This brought to mind a conversation I had in Athens with two Objectivist friends, in which I defended the idea of non-rational values. Not irrational but non-rational. Values which we hold dearly but cannot explain rationaly. There may very well be rational reasons for these, in fact I strongly believe that they can be explained by evolutionary biology, but for most of the lifetime of the human race we have been totally unaware of evolution and even today most human being have scant inkling of its importance in shaping human nature. Decent people believe these things because we believe them, although we cannot articulate why. In fact, the presence or absence of these values goes a long way towards defining decency.
The example I used was the contrast with the behavior of the Poles in how the Soviets treated the tomb of the flyers of the Kosciusko Squadron in Lvov.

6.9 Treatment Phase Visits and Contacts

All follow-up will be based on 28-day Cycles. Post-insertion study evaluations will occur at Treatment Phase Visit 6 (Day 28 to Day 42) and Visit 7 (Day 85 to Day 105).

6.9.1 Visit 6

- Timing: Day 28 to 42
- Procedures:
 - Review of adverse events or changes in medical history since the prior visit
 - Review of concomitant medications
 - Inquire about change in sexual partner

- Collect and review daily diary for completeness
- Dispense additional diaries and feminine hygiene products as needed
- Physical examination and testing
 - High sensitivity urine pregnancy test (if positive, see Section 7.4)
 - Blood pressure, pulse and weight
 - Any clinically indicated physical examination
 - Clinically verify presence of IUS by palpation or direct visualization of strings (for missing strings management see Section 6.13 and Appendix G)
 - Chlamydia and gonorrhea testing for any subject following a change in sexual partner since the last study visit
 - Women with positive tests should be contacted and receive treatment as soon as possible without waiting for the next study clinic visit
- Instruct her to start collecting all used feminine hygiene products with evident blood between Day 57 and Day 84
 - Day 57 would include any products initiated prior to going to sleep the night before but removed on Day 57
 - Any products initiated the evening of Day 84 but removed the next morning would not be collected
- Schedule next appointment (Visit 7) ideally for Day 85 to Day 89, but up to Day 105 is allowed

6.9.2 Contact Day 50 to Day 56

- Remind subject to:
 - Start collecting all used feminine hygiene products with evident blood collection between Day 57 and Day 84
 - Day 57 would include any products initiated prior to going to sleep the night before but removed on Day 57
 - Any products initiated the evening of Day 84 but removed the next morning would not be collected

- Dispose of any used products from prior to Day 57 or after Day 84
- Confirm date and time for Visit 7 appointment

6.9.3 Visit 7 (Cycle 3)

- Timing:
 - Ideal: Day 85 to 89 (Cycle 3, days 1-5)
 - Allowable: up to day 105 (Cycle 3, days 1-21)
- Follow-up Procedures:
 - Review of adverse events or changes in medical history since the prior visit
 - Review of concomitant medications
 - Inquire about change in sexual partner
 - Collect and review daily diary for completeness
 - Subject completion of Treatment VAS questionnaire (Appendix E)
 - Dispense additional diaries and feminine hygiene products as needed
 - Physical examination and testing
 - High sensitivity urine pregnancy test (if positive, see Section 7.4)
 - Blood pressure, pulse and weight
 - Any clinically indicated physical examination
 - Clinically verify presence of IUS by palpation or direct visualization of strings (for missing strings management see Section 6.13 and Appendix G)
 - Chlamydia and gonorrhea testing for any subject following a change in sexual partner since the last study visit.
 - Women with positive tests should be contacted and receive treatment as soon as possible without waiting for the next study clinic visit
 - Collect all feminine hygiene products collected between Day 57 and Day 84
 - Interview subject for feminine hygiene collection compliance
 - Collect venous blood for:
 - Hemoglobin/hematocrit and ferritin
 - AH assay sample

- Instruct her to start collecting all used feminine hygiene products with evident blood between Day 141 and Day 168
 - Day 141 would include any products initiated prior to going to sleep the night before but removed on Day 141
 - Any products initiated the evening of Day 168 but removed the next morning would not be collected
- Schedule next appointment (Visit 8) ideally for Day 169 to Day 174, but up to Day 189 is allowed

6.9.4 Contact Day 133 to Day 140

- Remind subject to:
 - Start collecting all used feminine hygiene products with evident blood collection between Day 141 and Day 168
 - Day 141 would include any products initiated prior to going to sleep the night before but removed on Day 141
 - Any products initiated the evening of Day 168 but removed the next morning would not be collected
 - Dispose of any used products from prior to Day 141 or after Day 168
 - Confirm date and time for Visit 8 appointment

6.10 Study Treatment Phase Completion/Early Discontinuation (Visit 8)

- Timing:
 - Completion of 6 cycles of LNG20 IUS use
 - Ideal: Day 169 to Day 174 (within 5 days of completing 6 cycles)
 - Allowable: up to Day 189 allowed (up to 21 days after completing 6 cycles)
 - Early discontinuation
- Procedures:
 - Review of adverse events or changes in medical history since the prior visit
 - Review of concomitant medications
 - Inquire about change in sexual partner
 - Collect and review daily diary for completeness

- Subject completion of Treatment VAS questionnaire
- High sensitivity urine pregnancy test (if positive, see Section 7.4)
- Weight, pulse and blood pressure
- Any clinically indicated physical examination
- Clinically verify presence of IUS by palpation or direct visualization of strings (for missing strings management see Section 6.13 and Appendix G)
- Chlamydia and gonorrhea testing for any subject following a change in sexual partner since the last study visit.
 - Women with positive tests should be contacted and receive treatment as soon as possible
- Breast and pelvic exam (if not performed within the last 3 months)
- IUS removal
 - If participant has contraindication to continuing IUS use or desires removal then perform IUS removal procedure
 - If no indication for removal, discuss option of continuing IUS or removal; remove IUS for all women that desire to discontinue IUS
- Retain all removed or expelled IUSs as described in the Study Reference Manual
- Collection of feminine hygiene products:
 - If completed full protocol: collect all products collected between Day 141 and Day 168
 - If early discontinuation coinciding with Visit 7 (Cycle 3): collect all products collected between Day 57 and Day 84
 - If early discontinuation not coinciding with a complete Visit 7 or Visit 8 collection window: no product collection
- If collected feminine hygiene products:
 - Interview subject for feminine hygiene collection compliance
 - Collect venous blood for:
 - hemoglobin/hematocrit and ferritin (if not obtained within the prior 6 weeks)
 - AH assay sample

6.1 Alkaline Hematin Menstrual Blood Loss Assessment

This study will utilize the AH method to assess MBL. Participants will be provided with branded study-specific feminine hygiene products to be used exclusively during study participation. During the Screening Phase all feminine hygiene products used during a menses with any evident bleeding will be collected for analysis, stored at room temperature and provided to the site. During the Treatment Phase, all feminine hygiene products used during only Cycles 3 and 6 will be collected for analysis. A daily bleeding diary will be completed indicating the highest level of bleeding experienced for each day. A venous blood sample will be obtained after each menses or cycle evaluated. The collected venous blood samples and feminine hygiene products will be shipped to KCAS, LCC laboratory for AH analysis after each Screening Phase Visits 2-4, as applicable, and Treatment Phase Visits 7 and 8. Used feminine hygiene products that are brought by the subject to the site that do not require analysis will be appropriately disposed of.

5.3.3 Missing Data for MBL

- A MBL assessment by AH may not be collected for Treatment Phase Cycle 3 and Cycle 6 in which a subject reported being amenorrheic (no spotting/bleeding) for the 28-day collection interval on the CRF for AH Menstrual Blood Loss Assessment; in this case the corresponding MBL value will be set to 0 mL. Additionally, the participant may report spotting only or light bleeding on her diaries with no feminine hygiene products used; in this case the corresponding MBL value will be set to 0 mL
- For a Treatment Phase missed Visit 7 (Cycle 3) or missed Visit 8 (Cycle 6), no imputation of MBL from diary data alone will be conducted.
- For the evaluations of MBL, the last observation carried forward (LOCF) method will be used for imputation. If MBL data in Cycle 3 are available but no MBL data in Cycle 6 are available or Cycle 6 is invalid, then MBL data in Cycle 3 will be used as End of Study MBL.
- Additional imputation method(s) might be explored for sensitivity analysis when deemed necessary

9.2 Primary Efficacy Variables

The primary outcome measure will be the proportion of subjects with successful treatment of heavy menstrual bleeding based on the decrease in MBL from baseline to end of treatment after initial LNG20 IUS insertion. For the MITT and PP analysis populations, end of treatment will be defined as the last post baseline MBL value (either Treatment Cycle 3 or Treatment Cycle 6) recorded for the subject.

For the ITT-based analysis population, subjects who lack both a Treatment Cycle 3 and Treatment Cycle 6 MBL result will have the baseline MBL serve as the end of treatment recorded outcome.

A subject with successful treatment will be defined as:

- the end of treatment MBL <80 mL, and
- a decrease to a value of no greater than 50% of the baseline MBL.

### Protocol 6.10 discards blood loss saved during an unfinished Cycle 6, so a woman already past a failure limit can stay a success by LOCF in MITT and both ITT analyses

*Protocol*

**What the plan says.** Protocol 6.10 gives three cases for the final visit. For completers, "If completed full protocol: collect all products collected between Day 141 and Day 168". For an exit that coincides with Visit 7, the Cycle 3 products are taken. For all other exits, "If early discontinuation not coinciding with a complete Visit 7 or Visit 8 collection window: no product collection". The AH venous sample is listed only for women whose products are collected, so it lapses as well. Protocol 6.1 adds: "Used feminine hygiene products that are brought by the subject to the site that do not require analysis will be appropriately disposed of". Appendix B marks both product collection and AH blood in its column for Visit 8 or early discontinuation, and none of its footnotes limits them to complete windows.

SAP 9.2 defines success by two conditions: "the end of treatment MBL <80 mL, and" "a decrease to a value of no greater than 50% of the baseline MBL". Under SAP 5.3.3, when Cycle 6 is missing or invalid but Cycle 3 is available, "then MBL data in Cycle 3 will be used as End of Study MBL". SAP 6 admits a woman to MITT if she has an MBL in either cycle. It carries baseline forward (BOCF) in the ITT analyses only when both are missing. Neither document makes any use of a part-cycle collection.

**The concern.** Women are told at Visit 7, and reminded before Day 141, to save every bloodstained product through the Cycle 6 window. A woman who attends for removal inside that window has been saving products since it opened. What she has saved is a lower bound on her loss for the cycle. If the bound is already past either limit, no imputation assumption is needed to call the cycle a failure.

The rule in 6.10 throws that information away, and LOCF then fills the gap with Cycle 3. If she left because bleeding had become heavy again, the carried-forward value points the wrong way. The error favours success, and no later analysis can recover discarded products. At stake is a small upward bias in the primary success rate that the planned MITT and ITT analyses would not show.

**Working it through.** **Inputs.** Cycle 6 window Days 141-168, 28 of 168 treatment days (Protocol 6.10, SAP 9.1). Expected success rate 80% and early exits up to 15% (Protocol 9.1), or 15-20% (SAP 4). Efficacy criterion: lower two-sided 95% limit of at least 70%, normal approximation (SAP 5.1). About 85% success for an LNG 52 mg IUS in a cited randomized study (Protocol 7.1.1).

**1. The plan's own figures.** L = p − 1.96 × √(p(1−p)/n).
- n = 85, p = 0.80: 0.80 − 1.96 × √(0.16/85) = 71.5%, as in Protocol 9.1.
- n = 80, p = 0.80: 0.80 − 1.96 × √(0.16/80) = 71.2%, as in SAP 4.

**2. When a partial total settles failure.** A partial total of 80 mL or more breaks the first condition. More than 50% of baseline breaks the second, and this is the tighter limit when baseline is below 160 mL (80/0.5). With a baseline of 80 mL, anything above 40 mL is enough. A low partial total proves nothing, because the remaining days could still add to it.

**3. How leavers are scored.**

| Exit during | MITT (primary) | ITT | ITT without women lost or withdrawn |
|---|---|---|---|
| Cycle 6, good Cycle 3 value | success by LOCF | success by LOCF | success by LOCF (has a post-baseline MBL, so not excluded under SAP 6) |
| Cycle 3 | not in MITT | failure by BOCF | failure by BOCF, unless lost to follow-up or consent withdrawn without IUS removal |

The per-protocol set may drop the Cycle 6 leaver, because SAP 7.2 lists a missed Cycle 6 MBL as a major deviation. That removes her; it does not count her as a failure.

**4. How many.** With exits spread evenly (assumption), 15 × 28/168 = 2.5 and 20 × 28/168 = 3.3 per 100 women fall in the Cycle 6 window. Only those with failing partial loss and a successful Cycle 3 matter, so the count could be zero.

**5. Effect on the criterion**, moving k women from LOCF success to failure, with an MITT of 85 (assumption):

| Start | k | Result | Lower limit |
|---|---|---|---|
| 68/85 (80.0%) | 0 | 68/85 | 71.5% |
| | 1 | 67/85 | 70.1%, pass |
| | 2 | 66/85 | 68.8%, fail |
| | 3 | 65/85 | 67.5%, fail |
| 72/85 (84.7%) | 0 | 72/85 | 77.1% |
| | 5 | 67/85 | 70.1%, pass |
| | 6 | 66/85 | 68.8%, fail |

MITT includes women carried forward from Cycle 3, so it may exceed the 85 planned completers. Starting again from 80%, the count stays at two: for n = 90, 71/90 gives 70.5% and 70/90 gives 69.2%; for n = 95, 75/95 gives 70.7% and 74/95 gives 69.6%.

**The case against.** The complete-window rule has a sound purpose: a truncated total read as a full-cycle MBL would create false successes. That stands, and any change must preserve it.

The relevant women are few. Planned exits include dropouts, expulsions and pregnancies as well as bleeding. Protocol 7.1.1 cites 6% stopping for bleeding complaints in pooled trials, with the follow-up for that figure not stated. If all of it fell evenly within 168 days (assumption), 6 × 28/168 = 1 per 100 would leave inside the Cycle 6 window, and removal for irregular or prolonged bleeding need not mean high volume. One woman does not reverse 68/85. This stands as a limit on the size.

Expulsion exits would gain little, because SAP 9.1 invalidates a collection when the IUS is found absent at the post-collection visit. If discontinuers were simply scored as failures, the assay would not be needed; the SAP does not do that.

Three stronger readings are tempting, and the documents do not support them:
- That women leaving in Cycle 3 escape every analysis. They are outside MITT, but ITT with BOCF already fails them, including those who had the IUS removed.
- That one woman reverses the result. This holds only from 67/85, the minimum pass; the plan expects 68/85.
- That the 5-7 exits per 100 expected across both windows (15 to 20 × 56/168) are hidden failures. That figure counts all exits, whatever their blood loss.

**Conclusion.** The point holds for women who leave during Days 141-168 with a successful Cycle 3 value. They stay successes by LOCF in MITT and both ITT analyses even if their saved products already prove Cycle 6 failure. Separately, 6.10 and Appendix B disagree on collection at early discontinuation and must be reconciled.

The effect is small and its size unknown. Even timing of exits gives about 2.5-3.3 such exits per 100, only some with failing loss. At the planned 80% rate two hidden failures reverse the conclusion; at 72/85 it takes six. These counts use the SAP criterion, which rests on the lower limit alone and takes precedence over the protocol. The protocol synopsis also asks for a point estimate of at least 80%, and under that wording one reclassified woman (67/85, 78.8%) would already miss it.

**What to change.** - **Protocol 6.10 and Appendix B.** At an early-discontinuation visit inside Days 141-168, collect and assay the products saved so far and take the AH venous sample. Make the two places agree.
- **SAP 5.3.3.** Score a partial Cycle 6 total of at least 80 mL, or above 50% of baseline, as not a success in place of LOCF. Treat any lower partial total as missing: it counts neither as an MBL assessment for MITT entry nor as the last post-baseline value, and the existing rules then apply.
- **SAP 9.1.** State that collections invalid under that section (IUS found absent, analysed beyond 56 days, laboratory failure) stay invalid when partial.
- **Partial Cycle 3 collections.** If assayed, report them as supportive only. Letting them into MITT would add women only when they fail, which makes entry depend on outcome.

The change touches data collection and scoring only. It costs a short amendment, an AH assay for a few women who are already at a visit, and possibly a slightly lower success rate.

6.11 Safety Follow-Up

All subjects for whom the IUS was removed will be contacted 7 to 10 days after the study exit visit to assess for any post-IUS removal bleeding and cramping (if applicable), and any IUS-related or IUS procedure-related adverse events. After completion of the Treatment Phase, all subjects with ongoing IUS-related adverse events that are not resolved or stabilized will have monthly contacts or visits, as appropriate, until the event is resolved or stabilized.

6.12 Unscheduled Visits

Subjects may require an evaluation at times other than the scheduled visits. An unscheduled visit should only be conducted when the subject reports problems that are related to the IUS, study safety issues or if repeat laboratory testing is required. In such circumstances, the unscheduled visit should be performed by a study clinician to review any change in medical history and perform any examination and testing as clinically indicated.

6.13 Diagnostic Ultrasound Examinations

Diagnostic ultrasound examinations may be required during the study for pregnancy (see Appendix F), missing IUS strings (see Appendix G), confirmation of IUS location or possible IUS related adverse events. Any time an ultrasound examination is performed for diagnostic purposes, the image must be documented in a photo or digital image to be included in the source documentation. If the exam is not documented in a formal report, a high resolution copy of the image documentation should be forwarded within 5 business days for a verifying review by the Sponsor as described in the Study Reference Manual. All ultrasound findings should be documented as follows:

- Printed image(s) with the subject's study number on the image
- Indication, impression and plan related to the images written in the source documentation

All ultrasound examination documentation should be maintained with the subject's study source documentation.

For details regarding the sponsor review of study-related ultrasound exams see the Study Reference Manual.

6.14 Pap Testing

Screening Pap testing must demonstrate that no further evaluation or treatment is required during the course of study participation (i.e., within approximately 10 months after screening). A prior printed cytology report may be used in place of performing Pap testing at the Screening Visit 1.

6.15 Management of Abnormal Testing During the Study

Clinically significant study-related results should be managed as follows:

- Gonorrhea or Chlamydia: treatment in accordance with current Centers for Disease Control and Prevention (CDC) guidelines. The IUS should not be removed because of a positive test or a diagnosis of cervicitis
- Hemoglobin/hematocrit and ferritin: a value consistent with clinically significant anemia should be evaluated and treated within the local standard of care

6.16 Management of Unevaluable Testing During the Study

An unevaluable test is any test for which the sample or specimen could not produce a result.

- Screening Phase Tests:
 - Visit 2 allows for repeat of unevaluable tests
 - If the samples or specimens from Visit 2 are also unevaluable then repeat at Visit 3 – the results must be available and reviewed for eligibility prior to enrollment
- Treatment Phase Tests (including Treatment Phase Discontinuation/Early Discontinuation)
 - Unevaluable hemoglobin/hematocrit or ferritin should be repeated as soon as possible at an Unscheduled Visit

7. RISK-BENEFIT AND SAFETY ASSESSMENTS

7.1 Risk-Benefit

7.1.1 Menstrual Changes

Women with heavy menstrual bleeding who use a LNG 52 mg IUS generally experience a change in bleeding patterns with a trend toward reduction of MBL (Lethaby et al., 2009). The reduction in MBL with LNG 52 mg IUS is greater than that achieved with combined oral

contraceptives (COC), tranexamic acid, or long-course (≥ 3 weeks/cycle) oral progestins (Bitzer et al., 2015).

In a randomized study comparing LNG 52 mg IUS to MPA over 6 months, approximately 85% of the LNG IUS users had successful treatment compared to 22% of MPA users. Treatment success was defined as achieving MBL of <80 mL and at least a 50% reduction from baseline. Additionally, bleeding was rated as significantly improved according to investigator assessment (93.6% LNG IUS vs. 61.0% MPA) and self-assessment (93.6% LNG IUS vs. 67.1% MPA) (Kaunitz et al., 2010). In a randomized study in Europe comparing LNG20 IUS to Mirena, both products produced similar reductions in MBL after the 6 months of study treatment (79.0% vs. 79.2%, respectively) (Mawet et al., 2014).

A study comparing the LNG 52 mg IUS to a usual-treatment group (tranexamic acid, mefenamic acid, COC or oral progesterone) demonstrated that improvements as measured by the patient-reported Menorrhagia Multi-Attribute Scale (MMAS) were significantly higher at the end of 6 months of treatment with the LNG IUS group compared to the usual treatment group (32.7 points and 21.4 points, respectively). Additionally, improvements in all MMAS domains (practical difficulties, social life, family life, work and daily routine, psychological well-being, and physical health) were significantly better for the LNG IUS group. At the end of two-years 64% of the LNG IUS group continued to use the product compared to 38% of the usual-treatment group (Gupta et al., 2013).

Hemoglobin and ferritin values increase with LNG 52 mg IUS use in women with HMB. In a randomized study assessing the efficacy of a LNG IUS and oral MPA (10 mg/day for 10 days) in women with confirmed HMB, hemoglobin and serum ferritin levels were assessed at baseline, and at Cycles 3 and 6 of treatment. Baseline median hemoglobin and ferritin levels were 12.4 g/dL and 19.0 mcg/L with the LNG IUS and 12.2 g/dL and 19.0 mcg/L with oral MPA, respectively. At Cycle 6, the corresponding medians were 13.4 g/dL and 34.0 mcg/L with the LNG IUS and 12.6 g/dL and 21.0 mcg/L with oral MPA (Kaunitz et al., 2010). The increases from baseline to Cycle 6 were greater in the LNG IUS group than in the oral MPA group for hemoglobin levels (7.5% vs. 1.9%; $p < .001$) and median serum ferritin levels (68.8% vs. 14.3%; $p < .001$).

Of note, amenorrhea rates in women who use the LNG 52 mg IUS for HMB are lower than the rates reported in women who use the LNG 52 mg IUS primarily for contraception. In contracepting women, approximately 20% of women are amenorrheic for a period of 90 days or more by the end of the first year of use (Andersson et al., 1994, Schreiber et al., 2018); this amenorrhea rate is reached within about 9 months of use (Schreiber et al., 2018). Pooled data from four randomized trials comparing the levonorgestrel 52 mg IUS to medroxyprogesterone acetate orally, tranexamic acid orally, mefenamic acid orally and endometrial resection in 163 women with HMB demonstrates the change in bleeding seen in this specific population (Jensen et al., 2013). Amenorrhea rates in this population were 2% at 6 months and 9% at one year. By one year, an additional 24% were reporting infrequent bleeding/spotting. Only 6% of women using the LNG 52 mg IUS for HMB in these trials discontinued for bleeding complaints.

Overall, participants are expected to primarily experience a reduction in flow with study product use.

In 1920 Poland, newly re-formed after more than a hundred and thirty years of partition between Russia, Prussia and Austria-Hungary, went to war with the Soviet Union after being convinced that the new USSR intended to absorb the newly independent lands formerly occupied by the Russian Empire.
The Red Army invaded Poland with the intention of sweeping through Western Europe. Lenin confidently expected to be in Berlin by winter - not an unrealistic expectation given the state of Germany in 1921. Instead, Soviet forces were met by Polish cavalry, both sides fighting with mounted troops armed with rifles, sabers and lances, transported by trains which carried heavy cannon and machine guns. It was, in fact, the last cavalry war. (Since then horse soldiers have been used many times, but as mounted infantry.)